How some longstanding open problems were made to disappear
Ernie Croot, Vsevolod Lev, and Péter Pach (CLP) found a new application of polynomials last month. They proved that every set of size at least has three distinct elements such that . Jordan Ellenberg and Dion Gijswijt extended this to for prime powers . Previous bounds had the form at best. Our friend Gil Kalai and others observed impacts on other mathematical problems including conjectures about sizes of sunflowers.
Today we congratulate them—Croot is a colleague of Dick’s in Mathematics at Georgia Tech—and wonder what the breakthroughs involving polynomials might mean for complexity theory.
[The CLP argument presents a stiff challenge to my view that] mathematical ideas always result from a fairly systematic process—and that the opposite impression, that some ideas are incredible bolts from the blue that require “genius” or “sudden inspiration” to find, is an illusion that results from the way mathematicians present their proofs after they have discovered them. …[T]he argument has a magic quality that leaves one wondering how on earth anybody thought of it.
We don’t know if we can explain the source of the ‘magic’ but we will try to describe it in a way that might help apply it.
Rank and Degree
At top level there is no more sleight-of-hand than a simple trick about matrix rank. We discussed ideas of rank some time ago.
If a matrix is a sum of matrices each of rank at most , then any condition that would force to have rank must be false.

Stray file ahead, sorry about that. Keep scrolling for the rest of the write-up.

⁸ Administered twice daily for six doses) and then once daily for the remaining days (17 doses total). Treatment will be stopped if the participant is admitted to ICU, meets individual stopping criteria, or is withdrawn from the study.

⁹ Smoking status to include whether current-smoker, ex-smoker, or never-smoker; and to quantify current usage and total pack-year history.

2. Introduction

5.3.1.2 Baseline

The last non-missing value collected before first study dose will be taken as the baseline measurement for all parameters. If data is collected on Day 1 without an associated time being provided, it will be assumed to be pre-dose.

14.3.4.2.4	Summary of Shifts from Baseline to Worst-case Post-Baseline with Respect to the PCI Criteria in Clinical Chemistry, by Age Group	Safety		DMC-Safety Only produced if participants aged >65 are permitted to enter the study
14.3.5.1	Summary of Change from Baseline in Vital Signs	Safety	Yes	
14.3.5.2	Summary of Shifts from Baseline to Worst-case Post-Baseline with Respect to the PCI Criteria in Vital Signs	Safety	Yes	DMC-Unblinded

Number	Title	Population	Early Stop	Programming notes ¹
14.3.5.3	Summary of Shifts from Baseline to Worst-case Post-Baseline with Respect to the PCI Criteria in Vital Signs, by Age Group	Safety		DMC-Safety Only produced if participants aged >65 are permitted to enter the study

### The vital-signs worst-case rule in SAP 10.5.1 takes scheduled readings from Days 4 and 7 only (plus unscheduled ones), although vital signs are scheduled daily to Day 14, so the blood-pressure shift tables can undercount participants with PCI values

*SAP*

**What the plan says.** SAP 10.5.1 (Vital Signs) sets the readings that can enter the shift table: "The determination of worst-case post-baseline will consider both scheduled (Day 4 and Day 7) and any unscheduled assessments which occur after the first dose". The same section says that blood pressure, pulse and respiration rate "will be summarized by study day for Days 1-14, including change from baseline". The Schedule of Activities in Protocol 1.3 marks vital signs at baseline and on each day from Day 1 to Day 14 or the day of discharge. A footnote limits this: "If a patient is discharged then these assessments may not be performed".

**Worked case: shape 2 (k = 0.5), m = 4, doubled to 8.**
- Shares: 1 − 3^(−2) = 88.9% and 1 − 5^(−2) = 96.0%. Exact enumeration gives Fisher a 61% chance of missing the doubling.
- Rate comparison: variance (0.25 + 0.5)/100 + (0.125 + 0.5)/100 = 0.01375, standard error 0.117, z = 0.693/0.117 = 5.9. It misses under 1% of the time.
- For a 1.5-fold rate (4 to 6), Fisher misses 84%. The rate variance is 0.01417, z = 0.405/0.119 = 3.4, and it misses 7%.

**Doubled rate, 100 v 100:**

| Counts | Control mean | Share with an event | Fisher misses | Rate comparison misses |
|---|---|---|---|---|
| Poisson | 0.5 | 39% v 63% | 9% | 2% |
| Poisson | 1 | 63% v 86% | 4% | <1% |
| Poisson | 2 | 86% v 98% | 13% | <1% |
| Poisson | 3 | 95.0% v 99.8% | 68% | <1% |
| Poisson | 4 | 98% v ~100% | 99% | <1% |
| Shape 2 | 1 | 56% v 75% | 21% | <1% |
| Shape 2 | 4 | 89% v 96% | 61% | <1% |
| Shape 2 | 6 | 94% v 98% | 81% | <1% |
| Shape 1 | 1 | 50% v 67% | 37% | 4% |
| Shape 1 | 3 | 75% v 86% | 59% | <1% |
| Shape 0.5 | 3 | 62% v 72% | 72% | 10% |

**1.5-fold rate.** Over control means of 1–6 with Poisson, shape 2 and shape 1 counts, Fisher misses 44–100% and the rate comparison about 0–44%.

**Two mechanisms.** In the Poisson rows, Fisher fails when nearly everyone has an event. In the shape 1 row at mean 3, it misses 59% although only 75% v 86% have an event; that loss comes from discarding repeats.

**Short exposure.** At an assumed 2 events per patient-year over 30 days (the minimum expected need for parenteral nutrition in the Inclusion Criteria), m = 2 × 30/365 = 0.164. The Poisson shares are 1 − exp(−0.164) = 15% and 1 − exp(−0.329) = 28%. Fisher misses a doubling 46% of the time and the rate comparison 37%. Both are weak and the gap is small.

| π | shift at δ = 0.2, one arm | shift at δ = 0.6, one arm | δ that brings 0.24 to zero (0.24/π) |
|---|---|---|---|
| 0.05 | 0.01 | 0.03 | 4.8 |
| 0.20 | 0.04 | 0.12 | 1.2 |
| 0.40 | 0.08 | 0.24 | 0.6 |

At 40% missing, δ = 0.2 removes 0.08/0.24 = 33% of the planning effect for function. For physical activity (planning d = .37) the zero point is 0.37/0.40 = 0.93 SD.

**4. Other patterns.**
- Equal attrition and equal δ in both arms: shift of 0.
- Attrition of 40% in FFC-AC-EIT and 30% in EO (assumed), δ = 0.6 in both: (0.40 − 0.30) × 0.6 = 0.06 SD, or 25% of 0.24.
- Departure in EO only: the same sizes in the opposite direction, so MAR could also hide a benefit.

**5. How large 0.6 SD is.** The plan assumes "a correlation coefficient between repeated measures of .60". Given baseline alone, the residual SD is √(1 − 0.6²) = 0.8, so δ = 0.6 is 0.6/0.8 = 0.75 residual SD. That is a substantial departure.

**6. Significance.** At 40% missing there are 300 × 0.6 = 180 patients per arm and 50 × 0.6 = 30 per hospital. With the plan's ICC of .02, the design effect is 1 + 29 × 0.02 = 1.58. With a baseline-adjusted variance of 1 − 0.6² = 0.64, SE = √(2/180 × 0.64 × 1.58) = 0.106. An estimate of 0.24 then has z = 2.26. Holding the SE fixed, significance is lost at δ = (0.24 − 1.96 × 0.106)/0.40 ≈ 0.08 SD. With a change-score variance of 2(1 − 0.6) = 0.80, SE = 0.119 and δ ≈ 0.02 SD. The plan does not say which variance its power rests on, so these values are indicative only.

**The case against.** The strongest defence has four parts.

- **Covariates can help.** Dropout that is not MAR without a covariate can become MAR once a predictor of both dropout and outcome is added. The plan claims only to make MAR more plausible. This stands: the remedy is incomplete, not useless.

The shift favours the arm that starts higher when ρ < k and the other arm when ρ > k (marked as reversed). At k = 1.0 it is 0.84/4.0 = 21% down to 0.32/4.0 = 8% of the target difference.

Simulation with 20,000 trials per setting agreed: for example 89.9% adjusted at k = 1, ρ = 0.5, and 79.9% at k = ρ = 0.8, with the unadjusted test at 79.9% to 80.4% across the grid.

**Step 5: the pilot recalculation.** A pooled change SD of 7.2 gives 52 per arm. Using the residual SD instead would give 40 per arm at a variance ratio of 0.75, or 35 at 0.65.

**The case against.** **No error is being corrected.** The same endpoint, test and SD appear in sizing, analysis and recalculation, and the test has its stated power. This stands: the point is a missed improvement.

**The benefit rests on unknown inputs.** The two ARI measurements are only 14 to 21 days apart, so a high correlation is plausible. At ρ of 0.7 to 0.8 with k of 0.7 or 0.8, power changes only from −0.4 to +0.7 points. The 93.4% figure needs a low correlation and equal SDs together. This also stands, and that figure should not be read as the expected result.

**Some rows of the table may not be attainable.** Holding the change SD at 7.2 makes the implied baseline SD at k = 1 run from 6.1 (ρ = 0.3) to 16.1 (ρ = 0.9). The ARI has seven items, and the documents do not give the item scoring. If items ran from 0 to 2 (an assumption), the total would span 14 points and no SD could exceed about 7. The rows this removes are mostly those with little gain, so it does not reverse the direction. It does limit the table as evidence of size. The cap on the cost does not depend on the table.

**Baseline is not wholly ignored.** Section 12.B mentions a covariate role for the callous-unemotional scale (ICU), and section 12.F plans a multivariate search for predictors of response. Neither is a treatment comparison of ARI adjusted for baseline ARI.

A simple case is where the condition zeroes every off-diagonal element of . Then the main diagonal can have at most nonzero entries. This actually gets applied in the papers. The fact that column rank equals row rank also helps for intuition, as Peter Cameron remarks.
A second trick might be called “degree-halving”: Suppose you have a polynomial of degree . Even if is irreducible, might be approximated or at least “subsumed” term-wise by a degree- product . When is multi-linear, or at least of bounded degree in each variable—call this —we may get where is close to .
In any case, at least one of must have degree at most , say . If we can treat and its variables as parameters, maybe even substitute them by well-chosen constants, then we are down to of degree . Then is a sum of terms each having a monomial of total degree in variables each with power at most .
The number of such monomials is relatively small. This limits the dimension of spaces spanned by such , which may in turn connect to the bound above and/or limit the size of exceptional subsets of the whole space . We discussed Roman Smolensky’s famous use of the degree-halving trick in circuit complexity here.
These tricks of linear algebra and degree are all very well, but how can we use them to attack our problem? We want to bound the size of subsets having no element such that for some nonzero , , , and all belong to . This is equivalent to having no three elements such that . This means that the following two subsets of are disjoint:
How can we use polynomials to gain leverage on this? The insight may look too trivial to matter:
Any polynomial supported only on must vanish on .
Let be the complement of and let be the space of polynomials vanishing on that belong to our set . We can lower-bound the size of by observing that the evaluation map from to the graph of its values on is a linear transformation. Its image has size at most , and since is the kernel, we have , so .